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Fewer Christmas shoppers as pressures mount

LK Bennett Edinburgh shop
Shop footfall remains lower than in 2019

Shopping footfall in Scotland remains well below pre-pandemic levels as cost of living pressures, rail strikes and wet weather contributed to a 9.9% fall in December on the same month in 2019.

That was worse than the UK average drop of 7.3% and Scotland was in ninth out of of the 13 UK nations and regions covered by the latest research. Shopping Centre footfall in Scotland declined by 12.7% in December compared to the pre-pandemic period.

However, footfall in Glasgow (down 7.9%), and Edinburgh (down 5.1%,) performed better than the Scottish average.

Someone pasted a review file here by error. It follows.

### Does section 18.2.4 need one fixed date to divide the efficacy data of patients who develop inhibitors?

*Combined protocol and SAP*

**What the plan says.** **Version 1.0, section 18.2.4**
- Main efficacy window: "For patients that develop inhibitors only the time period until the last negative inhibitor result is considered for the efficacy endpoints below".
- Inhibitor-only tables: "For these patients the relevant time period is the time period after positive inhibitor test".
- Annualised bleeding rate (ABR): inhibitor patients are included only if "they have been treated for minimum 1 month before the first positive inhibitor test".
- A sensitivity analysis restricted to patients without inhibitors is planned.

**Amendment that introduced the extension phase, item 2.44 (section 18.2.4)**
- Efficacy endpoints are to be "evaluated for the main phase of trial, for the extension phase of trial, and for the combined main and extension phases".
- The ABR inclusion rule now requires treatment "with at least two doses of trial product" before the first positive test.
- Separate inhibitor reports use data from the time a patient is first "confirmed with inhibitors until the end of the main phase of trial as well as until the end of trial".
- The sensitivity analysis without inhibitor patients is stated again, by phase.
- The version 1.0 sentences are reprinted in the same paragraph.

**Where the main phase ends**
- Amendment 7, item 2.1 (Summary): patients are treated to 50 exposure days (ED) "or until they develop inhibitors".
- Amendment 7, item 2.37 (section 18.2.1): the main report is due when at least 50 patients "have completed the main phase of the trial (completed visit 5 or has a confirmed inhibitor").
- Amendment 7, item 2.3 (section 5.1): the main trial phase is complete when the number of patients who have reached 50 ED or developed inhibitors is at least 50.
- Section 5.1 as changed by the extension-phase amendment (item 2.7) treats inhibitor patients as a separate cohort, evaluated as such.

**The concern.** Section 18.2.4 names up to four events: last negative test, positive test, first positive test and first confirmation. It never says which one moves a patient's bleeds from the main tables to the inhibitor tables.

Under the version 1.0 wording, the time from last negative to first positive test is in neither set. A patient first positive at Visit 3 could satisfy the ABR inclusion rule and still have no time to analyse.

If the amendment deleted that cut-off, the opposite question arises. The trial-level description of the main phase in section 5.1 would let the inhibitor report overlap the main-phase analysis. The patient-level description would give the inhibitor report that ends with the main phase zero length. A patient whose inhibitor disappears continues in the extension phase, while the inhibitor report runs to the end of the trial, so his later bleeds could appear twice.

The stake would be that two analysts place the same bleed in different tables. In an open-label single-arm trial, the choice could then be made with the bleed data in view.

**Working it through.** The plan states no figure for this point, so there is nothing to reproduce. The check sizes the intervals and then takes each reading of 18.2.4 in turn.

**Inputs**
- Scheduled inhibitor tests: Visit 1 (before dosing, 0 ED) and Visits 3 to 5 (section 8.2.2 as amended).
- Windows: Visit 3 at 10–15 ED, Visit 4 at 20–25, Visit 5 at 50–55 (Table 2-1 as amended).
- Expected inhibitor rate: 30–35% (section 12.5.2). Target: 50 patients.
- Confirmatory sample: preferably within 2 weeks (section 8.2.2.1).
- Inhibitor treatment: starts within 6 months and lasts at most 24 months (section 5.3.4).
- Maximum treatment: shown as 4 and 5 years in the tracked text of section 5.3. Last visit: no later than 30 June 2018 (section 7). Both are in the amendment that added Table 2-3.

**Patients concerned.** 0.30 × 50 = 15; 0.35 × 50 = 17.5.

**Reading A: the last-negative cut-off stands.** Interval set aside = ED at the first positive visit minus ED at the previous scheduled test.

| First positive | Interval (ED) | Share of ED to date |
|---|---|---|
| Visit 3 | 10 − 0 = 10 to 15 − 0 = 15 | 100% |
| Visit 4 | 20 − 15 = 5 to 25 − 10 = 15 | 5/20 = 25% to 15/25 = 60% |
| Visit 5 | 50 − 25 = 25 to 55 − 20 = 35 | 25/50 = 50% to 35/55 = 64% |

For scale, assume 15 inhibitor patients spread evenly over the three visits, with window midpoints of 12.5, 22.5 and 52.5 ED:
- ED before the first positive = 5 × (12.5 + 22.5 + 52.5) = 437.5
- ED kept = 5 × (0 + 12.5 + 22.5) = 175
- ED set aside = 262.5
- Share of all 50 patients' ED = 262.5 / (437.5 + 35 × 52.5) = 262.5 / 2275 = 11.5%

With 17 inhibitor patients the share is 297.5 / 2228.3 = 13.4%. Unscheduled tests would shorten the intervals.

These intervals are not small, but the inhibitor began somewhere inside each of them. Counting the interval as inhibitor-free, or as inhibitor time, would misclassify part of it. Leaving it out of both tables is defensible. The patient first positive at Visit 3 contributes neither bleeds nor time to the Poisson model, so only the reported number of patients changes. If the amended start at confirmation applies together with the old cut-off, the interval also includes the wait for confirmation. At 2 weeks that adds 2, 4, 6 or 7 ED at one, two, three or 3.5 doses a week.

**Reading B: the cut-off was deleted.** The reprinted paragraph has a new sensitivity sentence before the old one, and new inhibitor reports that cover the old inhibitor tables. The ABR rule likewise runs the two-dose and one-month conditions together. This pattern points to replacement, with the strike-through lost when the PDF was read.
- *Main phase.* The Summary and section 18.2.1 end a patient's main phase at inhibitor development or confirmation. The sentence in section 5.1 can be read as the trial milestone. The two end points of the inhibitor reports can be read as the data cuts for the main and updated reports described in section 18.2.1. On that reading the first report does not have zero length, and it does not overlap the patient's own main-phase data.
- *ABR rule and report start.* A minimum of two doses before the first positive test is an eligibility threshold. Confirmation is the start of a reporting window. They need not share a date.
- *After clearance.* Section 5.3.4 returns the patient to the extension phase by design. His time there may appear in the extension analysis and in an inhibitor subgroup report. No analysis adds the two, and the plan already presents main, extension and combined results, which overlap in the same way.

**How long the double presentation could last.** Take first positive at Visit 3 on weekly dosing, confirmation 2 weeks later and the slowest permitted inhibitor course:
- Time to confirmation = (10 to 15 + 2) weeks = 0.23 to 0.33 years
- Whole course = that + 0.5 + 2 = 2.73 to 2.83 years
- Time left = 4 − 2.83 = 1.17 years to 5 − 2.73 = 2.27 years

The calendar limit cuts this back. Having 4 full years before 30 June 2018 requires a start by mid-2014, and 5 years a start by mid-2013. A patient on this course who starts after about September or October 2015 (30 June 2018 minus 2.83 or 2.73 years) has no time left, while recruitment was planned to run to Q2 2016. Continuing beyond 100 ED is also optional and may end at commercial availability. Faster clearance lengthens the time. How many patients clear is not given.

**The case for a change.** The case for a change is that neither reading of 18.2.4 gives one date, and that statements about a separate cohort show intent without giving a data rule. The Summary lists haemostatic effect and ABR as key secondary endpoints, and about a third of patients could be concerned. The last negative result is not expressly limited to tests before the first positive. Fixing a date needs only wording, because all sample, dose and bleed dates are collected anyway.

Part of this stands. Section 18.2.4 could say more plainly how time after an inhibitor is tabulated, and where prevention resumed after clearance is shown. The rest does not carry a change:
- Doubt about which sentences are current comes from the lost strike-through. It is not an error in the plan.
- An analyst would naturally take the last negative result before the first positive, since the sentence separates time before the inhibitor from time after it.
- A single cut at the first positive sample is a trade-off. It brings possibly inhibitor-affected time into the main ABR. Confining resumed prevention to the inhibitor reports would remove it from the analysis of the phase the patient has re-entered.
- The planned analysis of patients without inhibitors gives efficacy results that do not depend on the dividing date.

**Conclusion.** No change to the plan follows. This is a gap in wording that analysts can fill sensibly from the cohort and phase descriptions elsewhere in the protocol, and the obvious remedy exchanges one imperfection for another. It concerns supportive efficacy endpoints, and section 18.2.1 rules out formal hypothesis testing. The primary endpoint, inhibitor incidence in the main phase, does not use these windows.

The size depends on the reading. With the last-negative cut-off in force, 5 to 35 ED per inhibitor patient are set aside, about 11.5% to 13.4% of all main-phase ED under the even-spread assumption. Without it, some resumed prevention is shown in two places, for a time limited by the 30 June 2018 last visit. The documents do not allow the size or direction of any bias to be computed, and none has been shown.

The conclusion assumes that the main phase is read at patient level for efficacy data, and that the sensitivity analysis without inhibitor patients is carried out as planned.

Unsurprisingly, December saw the best monthly performance of 2022 and recorded the biggest monthly improvement in store visits since Covid-era restrictions were scrapped in March. Postal strikes meant some shoppers headed to high streets as they could not be sure of receiving parcels online.

The data provided by the Scottish Retail Consortium (SRC) and Sensormatic said total footfall in December was up 27.8% on 2021 when restrictions still applied.

David Lonsdale, the SRC director, said: “Buoyed by festive spending in the build-up to Christmas and discounting by retailers in the immediate aftermath, this was a far sprightlier and encouraging end to the year for shopper footfall in Scotland and the best results since the onset of the pandemic in early 2020.”

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